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What kinds of films should Christians make?

I vote for the good kind - and so does Barbara Nicolosi.

In "Escaping the Creative Ghetto," posted today by Christianity Today, Nicolosi calls for the church to rethink its attitude and concept of “Christian” filmmaking – and those who engage in the art.

The whole church needs to brood over what it means to be the Patron of the Arts in a post-Christian setting. We need to wrangle over how best to nurture our young artists and media professionals, and how to maximize the influence of those Christians with talent and charisma. But first of all, we need to figure out what success in Hollywood will look like for the Christian community. What does a Christian worldview mean in entertainment, and will our own brothers and sisters in the church recognize it when our artists start producing it?
For one thing, it means getting beyond making films for ourselves and about “safe” subjects:

When we speak of achieving a "Christian cinema," we don't mean a creative ghetto for us to come together and make product all by ourselves and for ourselves. . . [O]ur efforts in entertainment cannot be limited to making movies about saints and the Bible, as though we have nothing to say to the modern world about anything that is not part of our subculture. Borrowing from St. Paul, Christians in entertainment don't have to be always talking about God. They should be talking about everything in a godly way.

And it's all about posing the questions - and not necesarily delivering a neatly-wrapped answer:

A movie can show the ramifications of a worldview, but it gets in real trouble when it starts articulating worldviews. Christians will never have real success in Hollywood until we accept that simply delivering the Truth will not help the audience. We must allow the audience to wrestle with the Truth. We need to have the simple trust of the sower who casts seeds out on the ground and then moves on, believing that somebody else will come along to till, weed, and harvest.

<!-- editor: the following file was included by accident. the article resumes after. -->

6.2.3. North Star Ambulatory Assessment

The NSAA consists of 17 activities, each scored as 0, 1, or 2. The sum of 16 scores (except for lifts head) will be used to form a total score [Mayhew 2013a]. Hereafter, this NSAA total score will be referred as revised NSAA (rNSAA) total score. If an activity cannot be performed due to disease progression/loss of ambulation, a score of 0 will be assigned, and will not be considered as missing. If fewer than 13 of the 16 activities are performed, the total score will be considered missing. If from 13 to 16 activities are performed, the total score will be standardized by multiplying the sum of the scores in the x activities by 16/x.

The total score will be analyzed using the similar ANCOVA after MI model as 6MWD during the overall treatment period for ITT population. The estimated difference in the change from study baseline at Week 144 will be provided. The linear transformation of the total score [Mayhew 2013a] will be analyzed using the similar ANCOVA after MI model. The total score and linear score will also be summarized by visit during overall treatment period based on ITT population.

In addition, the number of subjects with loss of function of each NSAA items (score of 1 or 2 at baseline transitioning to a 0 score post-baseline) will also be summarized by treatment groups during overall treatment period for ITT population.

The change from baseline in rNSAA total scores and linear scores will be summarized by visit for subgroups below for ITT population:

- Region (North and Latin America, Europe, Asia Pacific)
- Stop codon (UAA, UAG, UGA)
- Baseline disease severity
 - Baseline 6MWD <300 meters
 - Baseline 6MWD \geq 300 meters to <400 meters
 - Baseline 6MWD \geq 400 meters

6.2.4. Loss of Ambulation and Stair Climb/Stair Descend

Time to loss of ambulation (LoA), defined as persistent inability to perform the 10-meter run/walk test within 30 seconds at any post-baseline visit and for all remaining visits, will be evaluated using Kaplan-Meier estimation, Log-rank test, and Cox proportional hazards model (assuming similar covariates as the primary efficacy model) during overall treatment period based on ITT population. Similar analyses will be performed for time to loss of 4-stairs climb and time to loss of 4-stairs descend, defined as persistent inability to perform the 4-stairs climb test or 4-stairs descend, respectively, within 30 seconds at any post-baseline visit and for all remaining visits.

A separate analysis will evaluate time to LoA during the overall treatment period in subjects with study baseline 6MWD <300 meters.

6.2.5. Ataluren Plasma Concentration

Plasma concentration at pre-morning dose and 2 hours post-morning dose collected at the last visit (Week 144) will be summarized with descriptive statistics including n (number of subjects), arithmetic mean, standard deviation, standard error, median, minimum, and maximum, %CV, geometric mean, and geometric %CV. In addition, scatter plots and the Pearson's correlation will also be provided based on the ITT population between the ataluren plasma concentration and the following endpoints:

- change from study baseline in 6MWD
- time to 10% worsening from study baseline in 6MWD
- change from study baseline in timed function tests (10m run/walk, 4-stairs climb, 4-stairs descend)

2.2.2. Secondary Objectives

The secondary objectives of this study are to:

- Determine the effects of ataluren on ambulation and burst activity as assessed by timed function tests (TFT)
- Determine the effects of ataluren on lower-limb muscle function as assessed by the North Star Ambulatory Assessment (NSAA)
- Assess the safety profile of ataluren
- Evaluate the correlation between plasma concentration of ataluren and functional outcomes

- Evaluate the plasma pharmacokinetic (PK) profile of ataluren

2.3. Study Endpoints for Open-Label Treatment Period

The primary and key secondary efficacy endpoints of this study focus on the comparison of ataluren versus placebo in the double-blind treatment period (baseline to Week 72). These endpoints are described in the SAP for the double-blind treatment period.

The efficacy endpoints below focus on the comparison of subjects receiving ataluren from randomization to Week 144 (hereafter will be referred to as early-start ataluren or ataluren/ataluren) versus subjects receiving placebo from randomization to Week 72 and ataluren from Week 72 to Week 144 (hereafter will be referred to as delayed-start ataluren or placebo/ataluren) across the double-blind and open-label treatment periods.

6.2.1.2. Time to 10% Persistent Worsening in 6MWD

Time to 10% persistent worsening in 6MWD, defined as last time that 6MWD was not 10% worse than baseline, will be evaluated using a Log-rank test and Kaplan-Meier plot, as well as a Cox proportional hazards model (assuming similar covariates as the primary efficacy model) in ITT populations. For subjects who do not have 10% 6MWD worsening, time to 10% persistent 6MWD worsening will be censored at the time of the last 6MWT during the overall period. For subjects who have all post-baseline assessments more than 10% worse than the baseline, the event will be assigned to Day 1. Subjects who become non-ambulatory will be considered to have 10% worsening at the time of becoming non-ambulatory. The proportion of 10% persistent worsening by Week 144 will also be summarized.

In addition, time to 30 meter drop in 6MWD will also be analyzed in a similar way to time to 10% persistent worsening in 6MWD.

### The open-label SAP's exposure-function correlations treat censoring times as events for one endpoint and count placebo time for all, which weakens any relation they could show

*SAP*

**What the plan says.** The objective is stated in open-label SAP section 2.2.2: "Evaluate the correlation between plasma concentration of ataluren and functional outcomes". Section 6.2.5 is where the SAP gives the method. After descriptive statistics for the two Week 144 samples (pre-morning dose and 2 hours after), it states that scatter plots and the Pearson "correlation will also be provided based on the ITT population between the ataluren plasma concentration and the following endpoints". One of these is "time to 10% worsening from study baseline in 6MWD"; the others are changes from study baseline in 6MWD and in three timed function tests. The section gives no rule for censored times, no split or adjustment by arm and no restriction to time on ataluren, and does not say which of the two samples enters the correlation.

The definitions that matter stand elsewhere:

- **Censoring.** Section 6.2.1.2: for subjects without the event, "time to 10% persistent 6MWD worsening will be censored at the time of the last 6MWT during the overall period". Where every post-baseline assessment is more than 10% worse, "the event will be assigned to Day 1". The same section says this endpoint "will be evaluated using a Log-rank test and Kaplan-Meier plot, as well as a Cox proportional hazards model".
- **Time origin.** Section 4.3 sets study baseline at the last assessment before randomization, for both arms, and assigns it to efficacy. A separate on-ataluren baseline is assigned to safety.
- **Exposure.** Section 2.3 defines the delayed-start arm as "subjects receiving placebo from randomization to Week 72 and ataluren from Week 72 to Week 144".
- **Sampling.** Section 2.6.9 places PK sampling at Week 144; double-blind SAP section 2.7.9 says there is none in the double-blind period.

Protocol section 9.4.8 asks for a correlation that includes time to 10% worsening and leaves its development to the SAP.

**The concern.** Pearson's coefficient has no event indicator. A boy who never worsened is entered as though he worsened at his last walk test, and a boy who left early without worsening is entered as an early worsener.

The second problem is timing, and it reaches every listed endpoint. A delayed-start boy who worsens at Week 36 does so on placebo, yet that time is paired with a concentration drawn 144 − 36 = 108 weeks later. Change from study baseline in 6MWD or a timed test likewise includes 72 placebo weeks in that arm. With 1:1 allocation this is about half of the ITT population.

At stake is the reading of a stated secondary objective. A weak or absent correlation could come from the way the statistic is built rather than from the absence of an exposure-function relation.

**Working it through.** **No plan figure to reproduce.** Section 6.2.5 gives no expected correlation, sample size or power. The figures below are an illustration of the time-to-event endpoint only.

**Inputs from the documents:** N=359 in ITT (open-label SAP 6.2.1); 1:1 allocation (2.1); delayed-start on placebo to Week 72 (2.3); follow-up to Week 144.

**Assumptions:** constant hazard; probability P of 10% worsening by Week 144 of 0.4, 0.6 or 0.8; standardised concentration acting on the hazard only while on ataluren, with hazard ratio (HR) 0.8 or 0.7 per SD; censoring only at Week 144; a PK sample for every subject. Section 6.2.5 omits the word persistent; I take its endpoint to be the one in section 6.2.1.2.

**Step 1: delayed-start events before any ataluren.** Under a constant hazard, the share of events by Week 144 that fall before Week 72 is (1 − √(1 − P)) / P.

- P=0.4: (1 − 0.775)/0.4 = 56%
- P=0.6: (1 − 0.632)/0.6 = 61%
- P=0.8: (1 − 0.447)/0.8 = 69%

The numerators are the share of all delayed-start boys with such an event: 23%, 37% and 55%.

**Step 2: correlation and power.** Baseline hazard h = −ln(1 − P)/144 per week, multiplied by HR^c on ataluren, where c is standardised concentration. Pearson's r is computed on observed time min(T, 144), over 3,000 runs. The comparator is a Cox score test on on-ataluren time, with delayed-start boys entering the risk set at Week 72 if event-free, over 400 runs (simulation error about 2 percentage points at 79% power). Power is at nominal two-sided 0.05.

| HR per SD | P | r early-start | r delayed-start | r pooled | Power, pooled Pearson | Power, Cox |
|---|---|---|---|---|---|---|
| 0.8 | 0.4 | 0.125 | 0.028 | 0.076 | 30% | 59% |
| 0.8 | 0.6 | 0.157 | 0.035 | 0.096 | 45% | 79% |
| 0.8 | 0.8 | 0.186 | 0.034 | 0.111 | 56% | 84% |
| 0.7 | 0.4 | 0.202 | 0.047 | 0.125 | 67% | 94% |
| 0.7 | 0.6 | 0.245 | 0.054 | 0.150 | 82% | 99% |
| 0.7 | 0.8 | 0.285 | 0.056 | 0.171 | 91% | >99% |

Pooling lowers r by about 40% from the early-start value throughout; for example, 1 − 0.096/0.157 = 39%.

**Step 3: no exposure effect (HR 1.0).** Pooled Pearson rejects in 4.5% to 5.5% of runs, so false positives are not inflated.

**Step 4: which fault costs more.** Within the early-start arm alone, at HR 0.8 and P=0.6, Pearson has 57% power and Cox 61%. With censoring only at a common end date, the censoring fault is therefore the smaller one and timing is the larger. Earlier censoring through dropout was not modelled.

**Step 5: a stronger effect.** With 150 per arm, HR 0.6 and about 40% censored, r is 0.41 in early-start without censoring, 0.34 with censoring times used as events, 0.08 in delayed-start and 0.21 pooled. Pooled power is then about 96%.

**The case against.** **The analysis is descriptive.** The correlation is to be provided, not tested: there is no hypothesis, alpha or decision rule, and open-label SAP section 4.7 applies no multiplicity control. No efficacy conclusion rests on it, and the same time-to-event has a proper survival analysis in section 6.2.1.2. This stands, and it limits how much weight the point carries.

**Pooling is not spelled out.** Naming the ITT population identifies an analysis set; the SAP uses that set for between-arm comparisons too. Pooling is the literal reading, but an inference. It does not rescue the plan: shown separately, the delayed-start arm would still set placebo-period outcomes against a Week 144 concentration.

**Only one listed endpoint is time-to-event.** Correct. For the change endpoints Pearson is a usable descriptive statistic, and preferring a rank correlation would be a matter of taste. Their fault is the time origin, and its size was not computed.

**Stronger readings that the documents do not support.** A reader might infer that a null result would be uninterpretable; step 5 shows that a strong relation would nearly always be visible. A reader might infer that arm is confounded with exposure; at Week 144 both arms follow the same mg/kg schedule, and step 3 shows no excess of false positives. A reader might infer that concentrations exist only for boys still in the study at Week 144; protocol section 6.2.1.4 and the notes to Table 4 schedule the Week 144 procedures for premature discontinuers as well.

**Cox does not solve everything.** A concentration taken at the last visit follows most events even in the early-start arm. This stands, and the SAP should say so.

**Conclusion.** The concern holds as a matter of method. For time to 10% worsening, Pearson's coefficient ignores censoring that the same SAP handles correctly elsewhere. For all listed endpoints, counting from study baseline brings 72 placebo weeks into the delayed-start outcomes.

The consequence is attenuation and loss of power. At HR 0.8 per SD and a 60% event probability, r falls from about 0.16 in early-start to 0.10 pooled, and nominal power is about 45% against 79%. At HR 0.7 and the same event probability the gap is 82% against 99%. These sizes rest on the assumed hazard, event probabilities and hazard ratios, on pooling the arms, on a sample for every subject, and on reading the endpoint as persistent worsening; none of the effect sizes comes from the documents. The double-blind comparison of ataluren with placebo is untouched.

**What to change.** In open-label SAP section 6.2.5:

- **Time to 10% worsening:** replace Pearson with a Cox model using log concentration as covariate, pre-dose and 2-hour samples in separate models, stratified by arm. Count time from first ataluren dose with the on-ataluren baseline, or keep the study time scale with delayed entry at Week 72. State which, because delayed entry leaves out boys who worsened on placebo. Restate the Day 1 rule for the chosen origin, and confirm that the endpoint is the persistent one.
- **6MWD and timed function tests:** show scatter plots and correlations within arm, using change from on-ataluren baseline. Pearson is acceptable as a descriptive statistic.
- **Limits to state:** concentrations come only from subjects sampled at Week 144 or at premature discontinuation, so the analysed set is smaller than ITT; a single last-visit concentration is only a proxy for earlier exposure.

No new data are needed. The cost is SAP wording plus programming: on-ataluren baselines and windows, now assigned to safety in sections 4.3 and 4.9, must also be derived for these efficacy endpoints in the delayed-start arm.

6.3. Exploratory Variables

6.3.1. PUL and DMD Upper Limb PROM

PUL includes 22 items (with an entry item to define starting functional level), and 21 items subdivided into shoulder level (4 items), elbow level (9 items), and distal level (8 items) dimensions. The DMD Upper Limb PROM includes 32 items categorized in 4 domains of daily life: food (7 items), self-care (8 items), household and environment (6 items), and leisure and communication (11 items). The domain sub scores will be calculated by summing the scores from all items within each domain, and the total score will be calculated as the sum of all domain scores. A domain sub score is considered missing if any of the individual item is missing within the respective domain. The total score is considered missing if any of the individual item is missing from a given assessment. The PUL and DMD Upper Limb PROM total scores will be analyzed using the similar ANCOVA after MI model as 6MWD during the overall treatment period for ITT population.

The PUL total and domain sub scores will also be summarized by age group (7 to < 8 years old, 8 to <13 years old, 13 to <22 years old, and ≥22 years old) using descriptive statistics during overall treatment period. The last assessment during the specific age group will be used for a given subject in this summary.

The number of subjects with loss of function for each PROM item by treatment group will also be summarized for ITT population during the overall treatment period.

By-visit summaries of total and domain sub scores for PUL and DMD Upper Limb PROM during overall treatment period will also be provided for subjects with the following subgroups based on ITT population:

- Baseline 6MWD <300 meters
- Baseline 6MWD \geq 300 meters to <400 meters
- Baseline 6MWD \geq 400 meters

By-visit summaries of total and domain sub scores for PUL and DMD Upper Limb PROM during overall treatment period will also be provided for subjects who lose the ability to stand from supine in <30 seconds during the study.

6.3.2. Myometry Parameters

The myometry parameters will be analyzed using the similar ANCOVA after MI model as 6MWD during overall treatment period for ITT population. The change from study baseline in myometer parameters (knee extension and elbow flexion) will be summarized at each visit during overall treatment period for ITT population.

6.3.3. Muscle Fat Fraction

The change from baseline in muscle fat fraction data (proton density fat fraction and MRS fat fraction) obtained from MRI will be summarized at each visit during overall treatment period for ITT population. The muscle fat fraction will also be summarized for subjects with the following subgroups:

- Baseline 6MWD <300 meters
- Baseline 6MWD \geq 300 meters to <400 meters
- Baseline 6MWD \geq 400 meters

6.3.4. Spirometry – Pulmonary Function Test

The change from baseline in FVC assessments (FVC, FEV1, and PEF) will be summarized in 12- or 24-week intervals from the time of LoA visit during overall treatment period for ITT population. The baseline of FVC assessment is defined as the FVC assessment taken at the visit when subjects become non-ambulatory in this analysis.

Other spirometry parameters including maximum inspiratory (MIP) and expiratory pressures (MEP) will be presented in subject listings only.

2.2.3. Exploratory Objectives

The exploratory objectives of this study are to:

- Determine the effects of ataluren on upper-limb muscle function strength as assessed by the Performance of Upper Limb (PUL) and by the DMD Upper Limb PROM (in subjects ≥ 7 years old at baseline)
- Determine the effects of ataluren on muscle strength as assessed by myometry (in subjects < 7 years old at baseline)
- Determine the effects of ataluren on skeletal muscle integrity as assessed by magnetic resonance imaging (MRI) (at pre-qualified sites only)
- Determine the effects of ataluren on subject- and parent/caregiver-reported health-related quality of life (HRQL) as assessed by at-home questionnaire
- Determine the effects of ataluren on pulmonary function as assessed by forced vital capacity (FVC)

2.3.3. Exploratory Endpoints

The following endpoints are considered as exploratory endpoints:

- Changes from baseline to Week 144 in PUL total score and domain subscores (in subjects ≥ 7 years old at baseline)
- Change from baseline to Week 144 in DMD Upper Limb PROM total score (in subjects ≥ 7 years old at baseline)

She lists some themes filmmakers can explore, and then concludes:

The principal reason for the moral confusion that ends up on the screen is the paucity of happy, well-catechized believers in the entertainment industry. We do not have enough witnesses to Christ living and loving and working alongside the witnesses to Mammon or secular humanism that have overrun the creative community. We do not have enough thoughtful, godly filmmakers who can draw compelling stories from a mature faith experience.

The world does not need a "Christian cinema" so much as it needs Christians in cinema.

We do not need our churches to set up production companies and make movies. We need the church to approach Hollywood as a missionary territory, to preach and teach and minister.

We need a new generation of artist-apostles to come to the industry with humility and pastoral love.

Amen. This is a call many Christians in the arts have been making for years, and it’s nice to hear it again. Here's to bringing more God-talk into the open spaces.

(Image by emdot)

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